By allowing ads to appear on this site, you support the local businesses who, in turn, support great journalism.
Winter in May
Spring storms bring unexpected rainfall
While this picture was taken in February — when nearly 14 inches of rain fell in one of the state’s wettest winters on record — it seems the rain will just keep on coming (Journal file photo).

Winter may have officially ended two months ago, but its cold, wet weather has returned.

California was hit this week by a storm of epic proportions — for the month of May, at least — and more water is on the way. According to Turlock Irrigation District, the Tuolumne River watershed since Wednesday has accumulated two inches of precipitation, with the current forecast indicating another four to five inches over the next 16 days. The historical average amount of rainfall in the watershed during the month of May as a whole is 1.59 inches.

The late rainfall comes on the heels of one of California’s wettest winters in years, which saw a majority of the season’s months exceed the historical average for precipitation. Storms in February alone produced nearly 14 inches of rain in the watershed, and statewide, California’s snowpack surged to 152 percent of its historical average, leaving the state drought-free for the first time in nearly a decade.

According to TID, this week’s storm was part of a cooler weather system, which dropped freezing levels and lowered the total amount of runoff from the large snowpack into Don Pedro Reservoir. During this week’s storm, the Sierra Nevada range received an additional eight to 15 inches of powder since Wednesday, extending the season at some ski resorts until July. Another eight to 15 inches is expected over the weekend.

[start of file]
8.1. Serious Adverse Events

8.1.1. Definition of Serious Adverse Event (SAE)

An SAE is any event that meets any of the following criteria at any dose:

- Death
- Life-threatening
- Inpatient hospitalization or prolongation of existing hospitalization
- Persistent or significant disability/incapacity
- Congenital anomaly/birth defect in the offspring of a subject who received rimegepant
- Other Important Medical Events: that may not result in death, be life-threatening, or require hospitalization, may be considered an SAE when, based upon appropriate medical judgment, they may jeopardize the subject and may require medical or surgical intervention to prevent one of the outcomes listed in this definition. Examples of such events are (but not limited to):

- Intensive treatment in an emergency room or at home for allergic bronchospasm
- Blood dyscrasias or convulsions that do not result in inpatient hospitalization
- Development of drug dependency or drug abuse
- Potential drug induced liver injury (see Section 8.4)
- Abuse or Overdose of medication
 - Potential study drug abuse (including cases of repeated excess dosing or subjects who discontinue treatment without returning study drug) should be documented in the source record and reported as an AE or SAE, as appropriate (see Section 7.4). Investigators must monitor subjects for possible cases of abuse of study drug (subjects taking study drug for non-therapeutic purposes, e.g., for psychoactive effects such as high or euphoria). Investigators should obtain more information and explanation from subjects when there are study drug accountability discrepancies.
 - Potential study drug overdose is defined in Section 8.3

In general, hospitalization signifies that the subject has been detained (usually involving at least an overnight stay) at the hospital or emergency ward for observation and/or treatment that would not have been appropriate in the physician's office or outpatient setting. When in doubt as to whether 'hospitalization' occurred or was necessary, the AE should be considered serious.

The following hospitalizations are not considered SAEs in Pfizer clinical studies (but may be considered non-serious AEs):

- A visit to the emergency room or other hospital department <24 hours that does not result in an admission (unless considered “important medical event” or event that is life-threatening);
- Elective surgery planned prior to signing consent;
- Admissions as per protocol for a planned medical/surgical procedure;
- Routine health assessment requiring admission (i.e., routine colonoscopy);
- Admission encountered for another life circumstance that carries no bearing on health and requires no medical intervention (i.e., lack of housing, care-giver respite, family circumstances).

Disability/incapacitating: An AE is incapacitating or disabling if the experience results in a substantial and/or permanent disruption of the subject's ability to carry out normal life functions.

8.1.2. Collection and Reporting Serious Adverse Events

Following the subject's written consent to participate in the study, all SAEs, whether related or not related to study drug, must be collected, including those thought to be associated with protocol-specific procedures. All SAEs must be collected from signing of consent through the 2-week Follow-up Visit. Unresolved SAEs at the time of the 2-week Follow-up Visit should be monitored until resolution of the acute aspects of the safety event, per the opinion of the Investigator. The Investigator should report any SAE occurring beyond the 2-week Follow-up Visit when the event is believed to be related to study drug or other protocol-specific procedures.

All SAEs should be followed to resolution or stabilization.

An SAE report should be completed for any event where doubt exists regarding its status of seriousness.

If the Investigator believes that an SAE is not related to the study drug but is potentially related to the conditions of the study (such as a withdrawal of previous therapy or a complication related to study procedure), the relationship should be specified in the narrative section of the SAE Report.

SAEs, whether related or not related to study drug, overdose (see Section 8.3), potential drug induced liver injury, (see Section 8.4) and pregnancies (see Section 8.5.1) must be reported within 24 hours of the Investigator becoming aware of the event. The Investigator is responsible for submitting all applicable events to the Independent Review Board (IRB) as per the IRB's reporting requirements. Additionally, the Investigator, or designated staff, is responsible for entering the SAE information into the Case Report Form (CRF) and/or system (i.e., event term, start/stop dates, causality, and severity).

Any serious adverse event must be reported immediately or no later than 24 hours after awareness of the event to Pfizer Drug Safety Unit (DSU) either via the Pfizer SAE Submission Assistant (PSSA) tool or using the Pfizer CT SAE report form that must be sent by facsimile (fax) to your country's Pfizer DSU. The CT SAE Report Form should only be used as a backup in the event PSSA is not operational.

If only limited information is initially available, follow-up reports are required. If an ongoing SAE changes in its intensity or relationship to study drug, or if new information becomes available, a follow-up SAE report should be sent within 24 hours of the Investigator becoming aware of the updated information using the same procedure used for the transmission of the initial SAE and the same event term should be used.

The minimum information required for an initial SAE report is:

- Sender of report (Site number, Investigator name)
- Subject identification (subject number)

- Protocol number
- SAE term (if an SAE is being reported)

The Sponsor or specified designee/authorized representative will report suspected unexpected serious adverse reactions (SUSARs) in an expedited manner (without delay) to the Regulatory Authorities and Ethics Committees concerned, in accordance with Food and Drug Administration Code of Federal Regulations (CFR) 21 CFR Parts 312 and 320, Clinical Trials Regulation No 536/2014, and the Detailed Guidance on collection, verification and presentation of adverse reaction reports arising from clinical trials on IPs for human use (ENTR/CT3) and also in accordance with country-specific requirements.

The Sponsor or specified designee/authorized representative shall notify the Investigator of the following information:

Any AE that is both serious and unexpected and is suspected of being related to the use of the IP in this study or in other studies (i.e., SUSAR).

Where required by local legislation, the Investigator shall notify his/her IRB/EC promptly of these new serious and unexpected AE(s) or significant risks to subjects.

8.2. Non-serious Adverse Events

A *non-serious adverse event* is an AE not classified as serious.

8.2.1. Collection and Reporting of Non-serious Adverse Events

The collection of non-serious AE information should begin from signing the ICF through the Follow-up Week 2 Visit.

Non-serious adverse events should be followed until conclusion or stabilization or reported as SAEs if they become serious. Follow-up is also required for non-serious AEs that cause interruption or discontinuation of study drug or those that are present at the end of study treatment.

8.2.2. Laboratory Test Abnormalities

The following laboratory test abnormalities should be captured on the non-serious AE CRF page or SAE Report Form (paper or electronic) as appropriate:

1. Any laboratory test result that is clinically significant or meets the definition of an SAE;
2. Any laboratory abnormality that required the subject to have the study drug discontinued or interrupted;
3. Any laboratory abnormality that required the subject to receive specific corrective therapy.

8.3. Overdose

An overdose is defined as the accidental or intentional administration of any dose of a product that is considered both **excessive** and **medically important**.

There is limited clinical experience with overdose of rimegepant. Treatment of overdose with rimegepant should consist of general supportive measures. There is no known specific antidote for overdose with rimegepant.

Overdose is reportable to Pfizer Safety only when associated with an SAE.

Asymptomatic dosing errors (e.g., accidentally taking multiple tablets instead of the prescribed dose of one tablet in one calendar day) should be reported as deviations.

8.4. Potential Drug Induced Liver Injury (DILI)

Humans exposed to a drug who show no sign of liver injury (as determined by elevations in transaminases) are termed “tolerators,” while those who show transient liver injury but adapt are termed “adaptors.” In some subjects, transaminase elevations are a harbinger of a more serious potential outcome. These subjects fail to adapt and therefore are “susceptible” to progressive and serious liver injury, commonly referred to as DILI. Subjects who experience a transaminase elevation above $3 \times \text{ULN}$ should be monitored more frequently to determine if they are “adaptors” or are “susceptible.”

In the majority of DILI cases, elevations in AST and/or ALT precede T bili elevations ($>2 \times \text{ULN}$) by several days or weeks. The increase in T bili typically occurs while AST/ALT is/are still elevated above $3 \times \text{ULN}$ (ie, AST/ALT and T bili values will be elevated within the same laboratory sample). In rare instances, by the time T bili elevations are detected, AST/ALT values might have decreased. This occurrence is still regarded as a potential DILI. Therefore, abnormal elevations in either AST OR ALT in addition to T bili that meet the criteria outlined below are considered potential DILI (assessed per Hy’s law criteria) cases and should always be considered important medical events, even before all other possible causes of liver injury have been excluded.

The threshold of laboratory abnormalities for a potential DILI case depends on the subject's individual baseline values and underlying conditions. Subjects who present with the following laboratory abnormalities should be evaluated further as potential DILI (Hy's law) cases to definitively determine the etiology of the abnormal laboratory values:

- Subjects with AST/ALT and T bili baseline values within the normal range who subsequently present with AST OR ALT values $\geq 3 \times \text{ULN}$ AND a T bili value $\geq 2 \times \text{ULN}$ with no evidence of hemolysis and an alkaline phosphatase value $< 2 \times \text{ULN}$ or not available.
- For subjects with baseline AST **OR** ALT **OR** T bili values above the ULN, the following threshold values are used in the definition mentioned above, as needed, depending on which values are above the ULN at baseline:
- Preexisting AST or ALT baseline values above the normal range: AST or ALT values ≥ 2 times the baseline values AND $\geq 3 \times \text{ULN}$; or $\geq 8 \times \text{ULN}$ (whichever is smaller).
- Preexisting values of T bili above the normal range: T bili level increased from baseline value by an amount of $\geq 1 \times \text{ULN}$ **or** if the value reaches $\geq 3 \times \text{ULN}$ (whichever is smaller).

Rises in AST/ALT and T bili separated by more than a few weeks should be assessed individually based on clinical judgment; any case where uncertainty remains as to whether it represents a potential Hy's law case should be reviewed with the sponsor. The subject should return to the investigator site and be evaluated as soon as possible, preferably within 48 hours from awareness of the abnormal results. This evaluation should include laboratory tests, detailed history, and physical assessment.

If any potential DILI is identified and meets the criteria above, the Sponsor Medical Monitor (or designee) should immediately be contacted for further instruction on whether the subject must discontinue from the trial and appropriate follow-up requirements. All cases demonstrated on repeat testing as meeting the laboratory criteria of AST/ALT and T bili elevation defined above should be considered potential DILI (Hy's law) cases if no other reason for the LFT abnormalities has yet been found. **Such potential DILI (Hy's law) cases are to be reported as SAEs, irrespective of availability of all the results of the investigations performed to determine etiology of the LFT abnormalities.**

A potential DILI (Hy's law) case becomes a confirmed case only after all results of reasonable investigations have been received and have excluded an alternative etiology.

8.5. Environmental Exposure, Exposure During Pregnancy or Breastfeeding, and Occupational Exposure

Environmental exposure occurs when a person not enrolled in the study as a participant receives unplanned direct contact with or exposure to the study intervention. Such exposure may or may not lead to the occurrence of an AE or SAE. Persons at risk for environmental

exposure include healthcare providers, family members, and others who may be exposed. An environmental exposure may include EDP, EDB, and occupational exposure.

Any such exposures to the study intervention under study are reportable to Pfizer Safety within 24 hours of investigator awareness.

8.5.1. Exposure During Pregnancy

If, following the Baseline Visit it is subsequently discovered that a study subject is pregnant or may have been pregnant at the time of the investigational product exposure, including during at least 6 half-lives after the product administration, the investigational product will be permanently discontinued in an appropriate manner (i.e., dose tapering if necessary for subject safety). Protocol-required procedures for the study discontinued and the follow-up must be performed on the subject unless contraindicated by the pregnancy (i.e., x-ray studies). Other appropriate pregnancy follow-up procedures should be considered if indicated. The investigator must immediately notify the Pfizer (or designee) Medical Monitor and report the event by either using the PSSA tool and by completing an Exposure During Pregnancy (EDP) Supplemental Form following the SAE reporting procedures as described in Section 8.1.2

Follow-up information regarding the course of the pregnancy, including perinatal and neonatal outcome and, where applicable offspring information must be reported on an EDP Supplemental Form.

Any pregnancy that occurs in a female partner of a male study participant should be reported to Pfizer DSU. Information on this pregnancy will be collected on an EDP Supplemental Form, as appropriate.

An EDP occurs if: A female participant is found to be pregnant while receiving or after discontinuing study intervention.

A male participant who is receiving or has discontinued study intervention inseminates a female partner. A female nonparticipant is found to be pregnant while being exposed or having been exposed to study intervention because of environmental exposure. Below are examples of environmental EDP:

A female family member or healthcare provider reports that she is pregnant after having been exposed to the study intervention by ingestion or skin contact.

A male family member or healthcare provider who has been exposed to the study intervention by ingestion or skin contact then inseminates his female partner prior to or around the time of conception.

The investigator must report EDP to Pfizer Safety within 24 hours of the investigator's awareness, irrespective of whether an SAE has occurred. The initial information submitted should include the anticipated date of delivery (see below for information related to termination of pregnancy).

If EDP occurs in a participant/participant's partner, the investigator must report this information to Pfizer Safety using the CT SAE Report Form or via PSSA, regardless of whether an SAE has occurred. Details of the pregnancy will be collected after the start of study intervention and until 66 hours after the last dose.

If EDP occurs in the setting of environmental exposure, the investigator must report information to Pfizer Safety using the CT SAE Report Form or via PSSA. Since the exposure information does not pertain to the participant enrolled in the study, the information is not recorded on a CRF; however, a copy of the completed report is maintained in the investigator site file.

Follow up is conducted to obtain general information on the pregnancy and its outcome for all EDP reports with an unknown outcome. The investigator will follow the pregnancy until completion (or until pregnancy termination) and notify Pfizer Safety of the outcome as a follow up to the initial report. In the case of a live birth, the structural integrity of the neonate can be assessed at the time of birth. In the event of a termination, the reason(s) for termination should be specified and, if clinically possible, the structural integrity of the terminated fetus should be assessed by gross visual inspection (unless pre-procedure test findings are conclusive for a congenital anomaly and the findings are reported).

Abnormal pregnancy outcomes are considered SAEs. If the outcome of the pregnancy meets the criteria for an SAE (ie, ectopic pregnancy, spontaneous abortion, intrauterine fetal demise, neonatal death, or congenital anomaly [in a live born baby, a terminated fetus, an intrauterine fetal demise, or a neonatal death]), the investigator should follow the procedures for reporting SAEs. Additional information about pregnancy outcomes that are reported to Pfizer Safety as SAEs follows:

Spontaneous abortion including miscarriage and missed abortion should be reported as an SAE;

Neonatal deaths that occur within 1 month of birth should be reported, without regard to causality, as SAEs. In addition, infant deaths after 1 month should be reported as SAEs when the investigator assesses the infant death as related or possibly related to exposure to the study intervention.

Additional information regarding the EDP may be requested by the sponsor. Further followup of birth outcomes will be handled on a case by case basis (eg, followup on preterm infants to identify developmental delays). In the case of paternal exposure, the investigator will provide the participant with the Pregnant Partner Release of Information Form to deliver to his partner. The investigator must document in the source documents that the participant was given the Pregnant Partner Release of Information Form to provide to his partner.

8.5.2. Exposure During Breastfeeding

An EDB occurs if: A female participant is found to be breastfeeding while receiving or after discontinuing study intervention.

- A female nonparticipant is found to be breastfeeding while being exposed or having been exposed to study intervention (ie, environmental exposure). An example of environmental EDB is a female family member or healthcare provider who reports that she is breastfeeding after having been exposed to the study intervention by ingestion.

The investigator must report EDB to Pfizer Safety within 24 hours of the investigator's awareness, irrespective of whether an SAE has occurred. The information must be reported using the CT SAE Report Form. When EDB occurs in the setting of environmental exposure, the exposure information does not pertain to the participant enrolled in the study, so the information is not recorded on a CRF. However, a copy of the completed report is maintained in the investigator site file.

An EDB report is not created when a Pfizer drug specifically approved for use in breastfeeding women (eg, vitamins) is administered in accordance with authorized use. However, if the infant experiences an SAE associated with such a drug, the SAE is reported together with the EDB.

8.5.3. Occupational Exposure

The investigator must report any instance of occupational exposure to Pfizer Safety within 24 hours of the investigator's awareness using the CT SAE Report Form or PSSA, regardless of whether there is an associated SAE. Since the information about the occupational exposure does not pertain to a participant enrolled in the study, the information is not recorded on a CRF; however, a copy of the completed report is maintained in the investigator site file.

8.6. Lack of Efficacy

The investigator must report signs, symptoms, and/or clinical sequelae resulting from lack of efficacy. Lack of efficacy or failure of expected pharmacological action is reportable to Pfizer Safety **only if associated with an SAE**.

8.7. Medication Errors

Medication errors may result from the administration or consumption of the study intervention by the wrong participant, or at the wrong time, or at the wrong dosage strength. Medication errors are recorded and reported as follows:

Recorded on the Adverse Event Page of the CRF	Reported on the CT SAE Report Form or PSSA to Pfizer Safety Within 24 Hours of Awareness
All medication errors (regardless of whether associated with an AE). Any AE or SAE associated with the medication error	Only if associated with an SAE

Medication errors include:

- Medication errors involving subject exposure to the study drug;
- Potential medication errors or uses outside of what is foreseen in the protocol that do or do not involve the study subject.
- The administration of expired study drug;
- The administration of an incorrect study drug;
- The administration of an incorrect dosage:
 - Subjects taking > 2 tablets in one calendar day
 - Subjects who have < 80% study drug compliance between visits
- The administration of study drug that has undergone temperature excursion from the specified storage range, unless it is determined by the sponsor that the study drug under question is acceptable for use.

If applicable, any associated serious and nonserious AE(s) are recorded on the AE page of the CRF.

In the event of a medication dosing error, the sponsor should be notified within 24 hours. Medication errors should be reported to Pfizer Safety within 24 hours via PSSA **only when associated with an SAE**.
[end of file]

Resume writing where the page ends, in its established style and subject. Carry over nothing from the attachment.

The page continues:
With a massive snowpack in the Sierra Nevada range already and more powder on the way, TID is keeping a close eye on Don Pedro’s water level.

TID has increased releases to the Tuolumne River to approximately 6,800 cubic feet per second to accommodate for the influx of precipitation and runoff, Communications Specialist Brandon McMillan said, and the agency anticipates holding releases near this level through the weekend.

McMillan said TID works closely with the Airborne Snow Observatory — an aerial snow monitoring program developed by NASA — to manage water storage, flood protection, generation and recharge opportunities. The ASO measures the snowpack and also helps balance competing demands on water releases, he added, and LiDAR technology provides precise measurements of depth for every square meter of snow in the watershed.

Combined with more conventional snowpack surveys, ASO provides a complete and precise picture of snow water content.

“This data is used to determine when and how much water will be released from Don Pedro Reservoir based on anticipated precipitation and runoff, and is extremely helpful during off-season storms such as those we are currently experiencing,” McMillan said. “Having more precise measurements of the snowpack prevents TID from making unnecessary releases and increasing flood risks.”

TID Chief Hydrologist Wes Monier described the ASO program as having “created new reservoir space and water supply without any impacts to the current physical or environmental paradigms.”

Given the size and water content of this year’s snowpack, McMillan said TID will likely maintain releases around the 6,000 CFS mark until July.